The Mearas were strong, wild, and intelligent. They would bear no man but the kings or princes of the Mark (with Gandalf as a notable exception). Their lifespan was as long as men[note 1] and, according to tradition, the ancestors of the Mearas were brought from the West by Béma.
In T.A. 2501[note 2] Léod of the Éothéod captured and tried to tame the first of the Mearas, only to be killed when he tried to mount it. His son, Eorl, however managed to ride it and named it Felaróf. Eorl came with this horse south to Rohan and the Mearas were his descendants. Felaróf was said to be able to understand men's speech.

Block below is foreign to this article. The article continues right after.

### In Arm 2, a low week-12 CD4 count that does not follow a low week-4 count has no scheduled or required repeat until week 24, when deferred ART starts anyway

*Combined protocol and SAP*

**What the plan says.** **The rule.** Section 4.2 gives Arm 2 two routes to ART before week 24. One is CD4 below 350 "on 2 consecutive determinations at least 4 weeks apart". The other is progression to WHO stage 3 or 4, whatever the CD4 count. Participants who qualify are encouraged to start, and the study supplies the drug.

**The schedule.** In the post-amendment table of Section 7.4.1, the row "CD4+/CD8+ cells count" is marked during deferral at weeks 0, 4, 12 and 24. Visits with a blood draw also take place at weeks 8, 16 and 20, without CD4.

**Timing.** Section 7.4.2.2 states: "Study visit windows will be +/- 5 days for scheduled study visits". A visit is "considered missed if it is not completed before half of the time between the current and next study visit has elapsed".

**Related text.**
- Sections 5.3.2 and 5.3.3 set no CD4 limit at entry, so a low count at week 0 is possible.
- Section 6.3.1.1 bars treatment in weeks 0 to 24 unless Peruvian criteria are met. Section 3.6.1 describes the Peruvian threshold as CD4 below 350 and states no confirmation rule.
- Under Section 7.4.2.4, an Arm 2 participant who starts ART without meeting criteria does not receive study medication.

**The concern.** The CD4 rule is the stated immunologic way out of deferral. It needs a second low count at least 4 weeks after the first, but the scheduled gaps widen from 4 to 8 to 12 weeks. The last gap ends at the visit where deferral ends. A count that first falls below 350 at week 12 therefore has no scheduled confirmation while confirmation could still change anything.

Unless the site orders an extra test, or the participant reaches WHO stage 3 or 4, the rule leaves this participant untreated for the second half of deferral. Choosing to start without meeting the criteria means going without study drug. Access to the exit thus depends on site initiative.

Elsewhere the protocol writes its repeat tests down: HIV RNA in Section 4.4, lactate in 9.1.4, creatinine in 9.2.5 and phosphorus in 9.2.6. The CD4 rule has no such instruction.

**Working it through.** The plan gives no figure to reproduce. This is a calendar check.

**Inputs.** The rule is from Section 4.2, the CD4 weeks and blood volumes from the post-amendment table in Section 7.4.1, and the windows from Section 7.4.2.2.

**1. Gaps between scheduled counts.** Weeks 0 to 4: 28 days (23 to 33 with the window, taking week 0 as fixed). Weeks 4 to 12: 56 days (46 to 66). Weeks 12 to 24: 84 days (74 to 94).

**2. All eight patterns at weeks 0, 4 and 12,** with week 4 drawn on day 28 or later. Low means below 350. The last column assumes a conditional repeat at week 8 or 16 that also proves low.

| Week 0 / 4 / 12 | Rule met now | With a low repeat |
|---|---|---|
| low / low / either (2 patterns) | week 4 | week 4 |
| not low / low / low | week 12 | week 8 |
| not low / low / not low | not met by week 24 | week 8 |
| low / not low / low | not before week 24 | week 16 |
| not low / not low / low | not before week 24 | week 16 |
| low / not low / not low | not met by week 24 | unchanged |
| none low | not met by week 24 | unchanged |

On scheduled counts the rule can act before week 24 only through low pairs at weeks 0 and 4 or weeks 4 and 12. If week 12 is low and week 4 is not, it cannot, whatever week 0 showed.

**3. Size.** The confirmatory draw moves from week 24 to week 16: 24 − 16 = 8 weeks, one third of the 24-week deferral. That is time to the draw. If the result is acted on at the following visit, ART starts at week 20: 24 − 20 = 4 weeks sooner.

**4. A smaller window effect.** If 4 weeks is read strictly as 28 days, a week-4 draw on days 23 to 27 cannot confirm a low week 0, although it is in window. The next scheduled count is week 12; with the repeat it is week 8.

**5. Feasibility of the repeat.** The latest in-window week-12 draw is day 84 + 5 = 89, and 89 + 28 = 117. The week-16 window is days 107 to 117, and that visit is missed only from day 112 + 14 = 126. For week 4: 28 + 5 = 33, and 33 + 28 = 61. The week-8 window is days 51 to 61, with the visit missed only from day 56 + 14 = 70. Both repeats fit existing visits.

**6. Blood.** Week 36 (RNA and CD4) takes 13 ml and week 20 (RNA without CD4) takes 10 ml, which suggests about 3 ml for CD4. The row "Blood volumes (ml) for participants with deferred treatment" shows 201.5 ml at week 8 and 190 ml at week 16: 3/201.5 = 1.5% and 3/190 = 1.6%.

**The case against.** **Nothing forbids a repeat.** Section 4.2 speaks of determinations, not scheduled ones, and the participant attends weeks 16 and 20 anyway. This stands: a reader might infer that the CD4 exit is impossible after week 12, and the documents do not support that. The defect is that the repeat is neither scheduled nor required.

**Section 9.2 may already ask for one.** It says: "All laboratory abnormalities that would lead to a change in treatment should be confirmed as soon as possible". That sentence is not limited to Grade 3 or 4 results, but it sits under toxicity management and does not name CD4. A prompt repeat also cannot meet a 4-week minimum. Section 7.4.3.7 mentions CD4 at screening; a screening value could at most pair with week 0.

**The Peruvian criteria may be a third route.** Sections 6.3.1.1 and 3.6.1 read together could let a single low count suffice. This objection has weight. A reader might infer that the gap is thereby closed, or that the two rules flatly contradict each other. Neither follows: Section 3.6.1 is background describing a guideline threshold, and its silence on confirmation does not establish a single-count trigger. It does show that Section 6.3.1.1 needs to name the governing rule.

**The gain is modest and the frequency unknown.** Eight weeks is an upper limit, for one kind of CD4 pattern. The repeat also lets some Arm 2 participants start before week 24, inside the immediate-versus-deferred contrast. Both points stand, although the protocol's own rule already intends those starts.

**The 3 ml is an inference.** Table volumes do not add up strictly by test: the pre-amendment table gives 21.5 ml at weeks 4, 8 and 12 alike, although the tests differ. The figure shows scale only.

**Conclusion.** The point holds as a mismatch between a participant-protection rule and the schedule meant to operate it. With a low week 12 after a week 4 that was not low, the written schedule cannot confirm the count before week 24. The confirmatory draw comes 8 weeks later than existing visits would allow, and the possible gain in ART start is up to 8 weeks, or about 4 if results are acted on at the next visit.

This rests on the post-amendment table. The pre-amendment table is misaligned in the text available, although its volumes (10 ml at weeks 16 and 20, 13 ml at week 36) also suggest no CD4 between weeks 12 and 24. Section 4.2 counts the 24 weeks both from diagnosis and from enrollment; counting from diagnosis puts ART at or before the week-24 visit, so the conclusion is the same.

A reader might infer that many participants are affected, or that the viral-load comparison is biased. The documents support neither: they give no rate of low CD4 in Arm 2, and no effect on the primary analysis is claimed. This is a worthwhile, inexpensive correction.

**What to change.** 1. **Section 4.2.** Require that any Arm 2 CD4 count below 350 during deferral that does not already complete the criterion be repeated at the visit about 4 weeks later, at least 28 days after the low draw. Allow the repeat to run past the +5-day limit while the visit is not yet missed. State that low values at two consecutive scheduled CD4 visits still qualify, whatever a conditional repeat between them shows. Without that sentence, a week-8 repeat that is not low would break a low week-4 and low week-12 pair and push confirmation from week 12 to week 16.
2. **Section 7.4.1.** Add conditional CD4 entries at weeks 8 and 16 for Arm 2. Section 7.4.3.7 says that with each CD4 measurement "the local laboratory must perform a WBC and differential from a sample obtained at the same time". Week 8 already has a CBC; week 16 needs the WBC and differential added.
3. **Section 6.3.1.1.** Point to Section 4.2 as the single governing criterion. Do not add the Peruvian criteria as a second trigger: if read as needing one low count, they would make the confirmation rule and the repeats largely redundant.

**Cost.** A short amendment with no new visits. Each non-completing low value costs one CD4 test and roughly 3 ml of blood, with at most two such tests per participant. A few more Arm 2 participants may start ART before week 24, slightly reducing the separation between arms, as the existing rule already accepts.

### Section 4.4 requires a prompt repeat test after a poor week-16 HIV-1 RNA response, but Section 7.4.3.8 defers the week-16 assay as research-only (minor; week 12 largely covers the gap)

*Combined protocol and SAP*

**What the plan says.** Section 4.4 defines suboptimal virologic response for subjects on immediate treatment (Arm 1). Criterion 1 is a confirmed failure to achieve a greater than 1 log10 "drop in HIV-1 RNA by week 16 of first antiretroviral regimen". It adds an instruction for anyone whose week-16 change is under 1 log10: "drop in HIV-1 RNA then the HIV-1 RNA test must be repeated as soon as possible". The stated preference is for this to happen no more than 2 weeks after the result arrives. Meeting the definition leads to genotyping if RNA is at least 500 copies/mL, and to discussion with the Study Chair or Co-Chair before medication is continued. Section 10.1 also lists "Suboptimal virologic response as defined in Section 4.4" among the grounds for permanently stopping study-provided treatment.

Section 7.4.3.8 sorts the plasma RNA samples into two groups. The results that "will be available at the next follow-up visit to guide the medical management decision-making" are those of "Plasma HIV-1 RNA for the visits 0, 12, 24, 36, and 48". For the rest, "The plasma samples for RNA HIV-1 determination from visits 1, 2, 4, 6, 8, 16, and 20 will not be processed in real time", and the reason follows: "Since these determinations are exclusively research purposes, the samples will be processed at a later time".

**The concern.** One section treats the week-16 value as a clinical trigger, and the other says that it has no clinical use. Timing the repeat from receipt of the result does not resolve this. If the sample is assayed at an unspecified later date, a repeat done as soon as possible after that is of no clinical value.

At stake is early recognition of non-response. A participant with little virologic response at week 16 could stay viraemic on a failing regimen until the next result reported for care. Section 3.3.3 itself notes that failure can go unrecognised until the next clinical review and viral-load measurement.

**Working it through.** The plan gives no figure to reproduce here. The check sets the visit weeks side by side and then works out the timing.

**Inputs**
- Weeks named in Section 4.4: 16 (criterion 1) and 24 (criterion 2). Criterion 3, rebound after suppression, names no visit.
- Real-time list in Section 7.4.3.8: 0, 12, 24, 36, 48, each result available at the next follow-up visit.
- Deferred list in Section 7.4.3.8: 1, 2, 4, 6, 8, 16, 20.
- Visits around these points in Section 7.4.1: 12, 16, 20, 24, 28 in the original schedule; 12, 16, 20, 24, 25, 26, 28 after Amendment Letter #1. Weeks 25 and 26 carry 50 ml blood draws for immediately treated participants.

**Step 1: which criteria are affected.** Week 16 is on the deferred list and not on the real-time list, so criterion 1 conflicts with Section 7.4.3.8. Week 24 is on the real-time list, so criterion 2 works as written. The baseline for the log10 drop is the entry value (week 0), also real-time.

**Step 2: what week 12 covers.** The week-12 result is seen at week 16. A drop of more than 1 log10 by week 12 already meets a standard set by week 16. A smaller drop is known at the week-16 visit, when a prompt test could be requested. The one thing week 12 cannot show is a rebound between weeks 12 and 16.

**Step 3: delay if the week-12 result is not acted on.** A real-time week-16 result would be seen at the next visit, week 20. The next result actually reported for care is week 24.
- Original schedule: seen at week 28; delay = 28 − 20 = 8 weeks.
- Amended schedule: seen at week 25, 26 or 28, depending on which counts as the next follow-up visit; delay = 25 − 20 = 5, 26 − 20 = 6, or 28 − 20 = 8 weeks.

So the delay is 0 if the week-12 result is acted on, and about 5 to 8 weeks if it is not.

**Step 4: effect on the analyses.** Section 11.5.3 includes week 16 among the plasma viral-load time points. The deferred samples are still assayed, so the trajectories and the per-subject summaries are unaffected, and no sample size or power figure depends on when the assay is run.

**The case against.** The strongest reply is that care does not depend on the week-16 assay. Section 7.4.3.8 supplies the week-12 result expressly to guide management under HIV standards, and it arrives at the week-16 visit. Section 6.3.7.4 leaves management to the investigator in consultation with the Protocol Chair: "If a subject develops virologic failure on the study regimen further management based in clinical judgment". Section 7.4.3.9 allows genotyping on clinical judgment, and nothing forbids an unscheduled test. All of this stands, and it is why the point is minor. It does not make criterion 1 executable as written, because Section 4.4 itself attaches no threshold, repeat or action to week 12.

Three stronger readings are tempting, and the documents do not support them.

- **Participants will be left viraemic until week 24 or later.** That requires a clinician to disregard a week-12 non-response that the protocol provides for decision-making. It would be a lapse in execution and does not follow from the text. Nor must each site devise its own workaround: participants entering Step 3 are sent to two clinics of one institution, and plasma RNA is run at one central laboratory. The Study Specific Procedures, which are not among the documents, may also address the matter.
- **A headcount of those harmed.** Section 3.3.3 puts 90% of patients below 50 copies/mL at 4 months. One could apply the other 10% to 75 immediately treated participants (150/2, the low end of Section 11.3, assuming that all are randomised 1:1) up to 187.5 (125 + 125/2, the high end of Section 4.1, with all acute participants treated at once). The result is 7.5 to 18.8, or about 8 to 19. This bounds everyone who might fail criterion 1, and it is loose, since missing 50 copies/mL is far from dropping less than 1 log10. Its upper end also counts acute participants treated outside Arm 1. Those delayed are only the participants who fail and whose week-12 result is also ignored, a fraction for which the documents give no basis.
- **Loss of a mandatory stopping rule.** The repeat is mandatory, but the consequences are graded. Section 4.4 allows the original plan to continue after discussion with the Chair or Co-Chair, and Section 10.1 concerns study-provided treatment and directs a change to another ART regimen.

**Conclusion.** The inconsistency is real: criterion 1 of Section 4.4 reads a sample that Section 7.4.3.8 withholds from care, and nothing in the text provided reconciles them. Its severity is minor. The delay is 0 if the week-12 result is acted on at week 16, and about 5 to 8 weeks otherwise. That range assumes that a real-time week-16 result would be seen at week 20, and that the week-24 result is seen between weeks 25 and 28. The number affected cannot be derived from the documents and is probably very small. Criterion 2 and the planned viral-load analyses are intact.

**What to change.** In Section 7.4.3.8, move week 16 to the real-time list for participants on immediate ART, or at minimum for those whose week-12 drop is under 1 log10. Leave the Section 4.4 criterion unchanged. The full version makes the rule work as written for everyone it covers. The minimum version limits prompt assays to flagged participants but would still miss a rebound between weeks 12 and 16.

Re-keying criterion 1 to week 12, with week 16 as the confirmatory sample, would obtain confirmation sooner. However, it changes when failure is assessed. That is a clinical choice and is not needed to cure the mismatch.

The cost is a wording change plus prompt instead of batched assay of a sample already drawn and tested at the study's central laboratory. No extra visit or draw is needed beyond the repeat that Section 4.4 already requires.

The word Mearas comes from Old English mēaras, simply meaning "horses". Its singular form would be mearh or marh. Robert Foster in his The Complete Guide to Middle-earth incorrectly displays the singular as Meara.
- ↑ 1.0 1.1 J.R.R. Tolkien, The Lord of the Rings, The Two Towers, "The Riders of Rohan"
- ↑ 2.0 2.1 J.R.R. Tolkien, The Lord of the Rings, Appendix A, "The House of Eorl"
- ↑ J.R.R. Tolkien, The Lord of the Rings, Appendix B, "The Great Years"
- ↑ J.R.R. Tolkien, The Lord of the Rings, The Two Towers, "The White Rider"
- ↑ J.R.R. Tolkien, Christopher Tolkien (ed.), Unfinished Tales, "Cirion and Eorl and the Friendship of Gondor and Rohan", note 6